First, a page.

They used a different dye to label the protective outer coat of the virus, known as the capsid. They labeled the capsids with a dye that fluoresced in red. In some experiments, the investigators chose a pH-sensitive red dye that fluoresces only at neutral or acidic pH (7 or lower). This way, when the extra-cellular environment was briefly raised to a higher pH, the viruses became invisible. Once a virus entered a host cell, however, the dye would constantly emit red fluorescence, because cells and intracellular organelles typically maintain a pH close to or below 7. Using this approach, the researchers could unambiguously tell whether a virus particle had been internalized into a cell.

Through the microscope, the researchers watched as polioviruses entered host cells, emitting both red and green light, and then released their green-hued RNA. They could see that the virus enters cells through endocytosis, a process in which the cell membrane folds around the virus and creates a sac inside the cell. And by correlating this observation with studies of infectivity, Zhuang said, “We settled the debate. We found that the virus does require endocytosis. If the viruses don’t get into the cell, they do not release their RNA.”

The group also found that viral RNA was released almost immediately after a virus particle entered the cell. “Seventy-five percent of polioviruses release their RNA genome in the first 30 minutes,” said Boerries Brandenburg, a postdoctoral researcher in Zhuang’s lab and first author of the paper.

“We found that polio’s genome release is efficient,” he said. “That’s not the limiting mechanism of infectivity. There were previous suggestions that it might be.”

The group also examined the effects of multiple drugs against the infectivity of the virus. They found that the virus doesn’t use any of the known endocytosis pathways to get inside a cell.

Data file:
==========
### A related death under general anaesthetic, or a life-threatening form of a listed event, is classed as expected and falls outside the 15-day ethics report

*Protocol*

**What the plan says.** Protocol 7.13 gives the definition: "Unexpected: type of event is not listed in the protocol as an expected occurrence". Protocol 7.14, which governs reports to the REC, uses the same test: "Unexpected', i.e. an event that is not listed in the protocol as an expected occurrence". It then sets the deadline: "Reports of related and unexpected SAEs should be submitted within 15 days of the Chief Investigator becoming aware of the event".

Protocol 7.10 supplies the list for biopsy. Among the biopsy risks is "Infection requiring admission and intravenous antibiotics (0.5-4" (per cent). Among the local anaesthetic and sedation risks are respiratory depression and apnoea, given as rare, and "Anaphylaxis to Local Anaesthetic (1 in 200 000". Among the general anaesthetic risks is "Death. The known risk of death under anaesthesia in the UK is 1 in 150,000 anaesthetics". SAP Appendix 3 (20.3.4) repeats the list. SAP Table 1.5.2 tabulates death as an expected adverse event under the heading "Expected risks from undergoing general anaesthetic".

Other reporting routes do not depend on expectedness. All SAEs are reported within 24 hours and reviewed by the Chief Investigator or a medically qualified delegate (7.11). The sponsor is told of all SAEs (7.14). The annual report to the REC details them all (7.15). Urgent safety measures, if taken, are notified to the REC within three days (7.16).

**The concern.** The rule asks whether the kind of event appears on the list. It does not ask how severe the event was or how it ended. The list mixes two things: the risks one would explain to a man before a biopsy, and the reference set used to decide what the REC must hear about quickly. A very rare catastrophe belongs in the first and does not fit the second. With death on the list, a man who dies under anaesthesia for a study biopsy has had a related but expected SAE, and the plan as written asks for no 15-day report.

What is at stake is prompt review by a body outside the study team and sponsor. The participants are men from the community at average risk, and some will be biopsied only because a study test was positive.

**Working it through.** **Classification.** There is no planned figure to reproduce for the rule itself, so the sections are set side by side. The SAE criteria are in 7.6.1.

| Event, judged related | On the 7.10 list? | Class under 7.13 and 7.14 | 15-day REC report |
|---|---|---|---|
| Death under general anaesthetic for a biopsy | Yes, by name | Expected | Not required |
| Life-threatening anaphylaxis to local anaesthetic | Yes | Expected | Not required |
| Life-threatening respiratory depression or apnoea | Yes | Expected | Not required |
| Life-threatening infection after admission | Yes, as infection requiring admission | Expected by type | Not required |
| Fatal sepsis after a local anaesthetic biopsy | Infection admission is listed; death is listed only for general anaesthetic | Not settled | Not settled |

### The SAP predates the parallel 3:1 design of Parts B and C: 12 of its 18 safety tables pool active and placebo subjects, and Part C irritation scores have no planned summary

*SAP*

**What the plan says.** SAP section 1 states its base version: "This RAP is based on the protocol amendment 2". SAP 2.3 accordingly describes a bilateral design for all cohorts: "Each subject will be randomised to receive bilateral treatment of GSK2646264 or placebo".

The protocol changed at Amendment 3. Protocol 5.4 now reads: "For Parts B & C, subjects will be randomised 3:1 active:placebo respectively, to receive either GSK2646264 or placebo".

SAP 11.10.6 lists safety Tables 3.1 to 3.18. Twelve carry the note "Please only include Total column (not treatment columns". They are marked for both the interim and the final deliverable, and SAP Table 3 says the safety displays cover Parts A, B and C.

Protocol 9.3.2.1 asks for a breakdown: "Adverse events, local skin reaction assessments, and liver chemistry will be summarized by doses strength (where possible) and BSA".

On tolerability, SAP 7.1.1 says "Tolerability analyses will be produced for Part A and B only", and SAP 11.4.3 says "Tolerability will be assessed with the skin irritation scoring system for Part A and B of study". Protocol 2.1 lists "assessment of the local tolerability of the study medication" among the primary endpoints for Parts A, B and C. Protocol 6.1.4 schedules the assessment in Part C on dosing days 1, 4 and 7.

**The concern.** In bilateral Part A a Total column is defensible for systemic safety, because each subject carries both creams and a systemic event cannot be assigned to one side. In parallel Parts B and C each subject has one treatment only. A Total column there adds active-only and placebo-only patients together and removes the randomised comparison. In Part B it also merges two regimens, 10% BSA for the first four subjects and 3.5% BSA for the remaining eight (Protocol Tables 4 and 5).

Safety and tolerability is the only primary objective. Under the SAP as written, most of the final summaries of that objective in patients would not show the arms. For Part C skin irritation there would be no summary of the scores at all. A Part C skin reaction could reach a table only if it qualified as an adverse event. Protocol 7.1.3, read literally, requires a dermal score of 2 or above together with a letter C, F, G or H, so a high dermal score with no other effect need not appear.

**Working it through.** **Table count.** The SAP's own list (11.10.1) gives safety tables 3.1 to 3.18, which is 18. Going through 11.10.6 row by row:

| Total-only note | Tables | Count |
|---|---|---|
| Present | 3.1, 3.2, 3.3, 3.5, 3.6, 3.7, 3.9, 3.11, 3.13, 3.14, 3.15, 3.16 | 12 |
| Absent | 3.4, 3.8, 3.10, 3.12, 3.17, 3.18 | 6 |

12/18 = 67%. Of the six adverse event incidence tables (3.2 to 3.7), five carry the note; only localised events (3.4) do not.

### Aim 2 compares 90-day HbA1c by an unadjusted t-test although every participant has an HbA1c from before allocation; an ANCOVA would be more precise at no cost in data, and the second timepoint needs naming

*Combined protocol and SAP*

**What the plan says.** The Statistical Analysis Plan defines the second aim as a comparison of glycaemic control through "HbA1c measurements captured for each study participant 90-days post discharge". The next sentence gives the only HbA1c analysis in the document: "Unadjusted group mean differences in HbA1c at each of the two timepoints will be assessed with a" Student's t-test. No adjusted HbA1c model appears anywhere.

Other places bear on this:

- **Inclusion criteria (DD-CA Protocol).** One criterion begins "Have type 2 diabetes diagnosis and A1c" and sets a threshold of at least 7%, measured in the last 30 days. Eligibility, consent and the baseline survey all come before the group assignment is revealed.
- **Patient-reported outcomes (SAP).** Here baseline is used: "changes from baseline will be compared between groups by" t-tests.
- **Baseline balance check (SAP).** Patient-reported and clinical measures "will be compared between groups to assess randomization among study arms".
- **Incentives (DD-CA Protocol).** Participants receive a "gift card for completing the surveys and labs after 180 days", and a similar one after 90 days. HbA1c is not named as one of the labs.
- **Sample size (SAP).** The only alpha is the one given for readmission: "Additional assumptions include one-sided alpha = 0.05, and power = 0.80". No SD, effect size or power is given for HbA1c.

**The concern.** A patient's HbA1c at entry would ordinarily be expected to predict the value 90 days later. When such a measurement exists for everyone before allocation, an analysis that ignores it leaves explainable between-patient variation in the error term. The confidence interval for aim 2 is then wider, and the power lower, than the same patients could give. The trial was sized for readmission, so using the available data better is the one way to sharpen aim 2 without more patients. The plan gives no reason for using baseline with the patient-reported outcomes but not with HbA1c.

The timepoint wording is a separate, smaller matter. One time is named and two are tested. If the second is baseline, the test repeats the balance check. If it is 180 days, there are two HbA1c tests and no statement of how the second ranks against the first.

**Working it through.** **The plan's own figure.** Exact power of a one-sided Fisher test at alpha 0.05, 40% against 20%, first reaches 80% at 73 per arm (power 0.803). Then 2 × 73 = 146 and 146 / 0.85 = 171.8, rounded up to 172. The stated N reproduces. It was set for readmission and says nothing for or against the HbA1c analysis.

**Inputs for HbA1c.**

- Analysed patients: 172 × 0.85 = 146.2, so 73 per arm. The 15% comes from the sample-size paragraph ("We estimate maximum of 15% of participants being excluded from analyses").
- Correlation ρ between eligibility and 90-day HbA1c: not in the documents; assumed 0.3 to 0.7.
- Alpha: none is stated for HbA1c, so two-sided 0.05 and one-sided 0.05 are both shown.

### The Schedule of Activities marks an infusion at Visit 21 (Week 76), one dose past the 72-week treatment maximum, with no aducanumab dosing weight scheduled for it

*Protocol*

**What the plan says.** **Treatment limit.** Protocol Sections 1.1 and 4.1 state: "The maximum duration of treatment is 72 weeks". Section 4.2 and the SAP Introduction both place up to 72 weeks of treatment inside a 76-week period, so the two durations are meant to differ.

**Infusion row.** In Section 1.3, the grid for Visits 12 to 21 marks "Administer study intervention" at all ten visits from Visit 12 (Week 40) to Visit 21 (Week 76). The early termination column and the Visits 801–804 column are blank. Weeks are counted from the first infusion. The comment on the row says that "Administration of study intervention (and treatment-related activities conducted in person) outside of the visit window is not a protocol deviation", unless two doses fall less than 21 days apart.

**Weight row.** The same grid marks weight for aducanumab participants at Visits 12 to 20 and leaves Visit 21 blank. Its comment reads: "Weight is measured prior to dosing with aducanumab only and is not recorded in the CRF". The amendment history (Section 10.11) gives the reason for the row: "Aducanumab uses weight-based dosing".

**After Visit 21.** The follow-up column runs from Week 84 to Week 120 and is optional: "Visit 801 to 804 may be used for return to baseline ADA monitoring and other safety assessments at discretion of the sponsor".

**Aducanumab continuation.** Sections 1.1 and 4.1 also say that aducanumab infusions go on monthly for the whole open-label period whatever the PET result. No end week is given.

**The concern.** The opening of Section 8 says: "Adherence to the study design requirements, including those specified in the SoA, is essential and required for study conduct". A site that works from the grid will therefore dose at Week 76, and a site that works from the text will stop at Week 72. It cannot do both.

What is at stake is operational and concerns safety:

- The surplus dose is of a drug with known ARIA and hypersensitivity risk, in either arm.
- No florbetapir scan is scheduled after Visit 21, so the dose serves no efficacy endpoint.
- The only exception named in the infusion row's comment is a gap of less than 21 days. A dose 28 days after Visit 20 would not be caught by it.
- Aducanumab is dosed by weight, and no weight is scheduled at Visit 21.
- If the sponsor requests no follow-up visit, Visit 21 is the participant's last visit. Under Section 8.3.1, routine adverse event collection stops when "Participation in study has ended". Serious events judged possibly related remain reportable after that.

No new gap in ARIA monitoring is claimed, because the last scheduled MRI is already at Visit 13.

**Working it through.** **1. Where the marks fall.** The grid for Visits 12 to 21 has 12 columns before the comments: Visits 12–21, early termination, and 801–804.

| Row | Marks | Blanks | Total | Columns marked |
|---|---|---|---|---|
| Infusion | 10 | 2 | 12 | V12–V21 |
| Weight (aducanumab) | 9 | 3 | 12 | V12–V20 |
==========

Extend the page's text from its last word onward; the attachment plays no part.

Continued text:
“We’re not the first group to use drugs to test which cellular mechanisms are involved in infection,” said Brandenburg. “But it’s sometimes difficult to find out whether the drugs are affecting infection, or just negatively affecting the cell. Likewise, problems also exist for single-virus tracking experiments in live cells. It is not easy to tell whether the viruses being tracked are the ones that lead to infection. We spent a lot of time on both assays to make sure that our observations are relevant to infection.”

goinggreen.jpg
Matthew Herper
Forbes.com

The energy giant has become the biggest investor in some of the most out-there genetics research.

Oil companies are better known for burning fossil fuels than splicing genes. But BP, the energy giant formerly known as British Petroleum, has made leading-edge technologies like custom engineered bacteria a linchpin of its strategy to face up to global warming.

In the process, germs would be souped up to make ethanol, biobutanol or other fuels from plants like corn. Scientists would embed the genomes of bacteria with genes taken from termites, sheep guts or microbes that live on your lawn. The very plants they consumed would also be bioengineered, and even more re-engineered bacteria might produce gasoline or similar fuels directly.

Still more newly discovered microbes that live in oil or natural gas wells might increase the efficiency of existing drilling and mining. Our economy is based on fossil fuels, the remains of long dead organisms. But in the future we might rely on life forms that have never before existed. BP declined to comment directly on its biotech strategy.

“BP is not doing this because they want to fund basic research,” says Aristides Patrinos, the former director of the Office of Biological and Environmental Research and now president of biotech startup Synthetic Genomics. “This revolution in biology is ushering in new tools that, by revisiting old tricks, can make energy production a lot more effective.”